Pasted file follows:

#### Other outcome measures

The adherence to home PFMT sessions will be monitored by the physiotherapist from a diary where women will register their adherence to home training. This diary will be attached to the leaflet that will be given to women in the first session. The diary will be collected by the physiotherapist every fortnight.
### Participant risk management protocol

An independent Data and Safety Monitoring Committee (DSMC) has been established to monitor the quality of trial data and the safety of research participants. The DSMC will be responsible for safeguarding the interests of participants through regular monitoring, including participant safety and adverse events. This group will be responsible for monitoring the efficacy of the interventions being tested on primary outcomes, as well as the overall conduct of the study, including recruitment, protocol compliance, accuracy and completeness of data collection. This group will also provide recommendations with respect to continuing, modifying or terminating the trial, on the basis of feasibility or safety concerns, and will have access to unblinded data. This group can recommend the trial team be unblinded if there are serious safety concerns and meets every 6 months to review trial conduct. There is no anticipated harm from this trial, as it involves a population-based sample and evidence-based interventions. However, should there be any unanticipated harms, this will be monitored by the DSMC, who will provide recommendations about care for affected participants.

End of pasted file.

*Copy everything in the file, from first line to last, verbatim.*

#### Other outcome measures

The adherence to home PFMT sessions will be monitored by the physiotherapist from a diary where women will register their adherence to home training. This diary will be attached to the leaflet that will be given to women in the first session. The diary will be collected by the physiotherapist every fortnight.
### Participant risk management protocol

An independent Data and Safety Monitoring Committee (DSMC) has been established to monitor the quality of trial data and the safety of research participants. The DSMC will be responsible for safeguarding the interests of participants through regular monitoring, including participant safety and adverse events. This group will be responsible for monitoring the efficacy of the interventions being tested on primary outcomes, as well as the overall conduct of the study, including recruitment, protocol compliance, accuracy and completeness of data collection. This group will also provide recommendations with respect to continuing, modifying or terminating the trial, on the basis of feasibility or safety concerns, and will have access to unblinded data. This group can recommend the trial team be unblinded if there are serious safety concerns and meets every 6 months to review trial conduct. There is no anticipated harm from this trial, as it involves a population-based sample and evidence-based interventions. However, should there be any unanticipated harms, this will be monitored by the DSMC, who will provide recommendations about care for affected participants.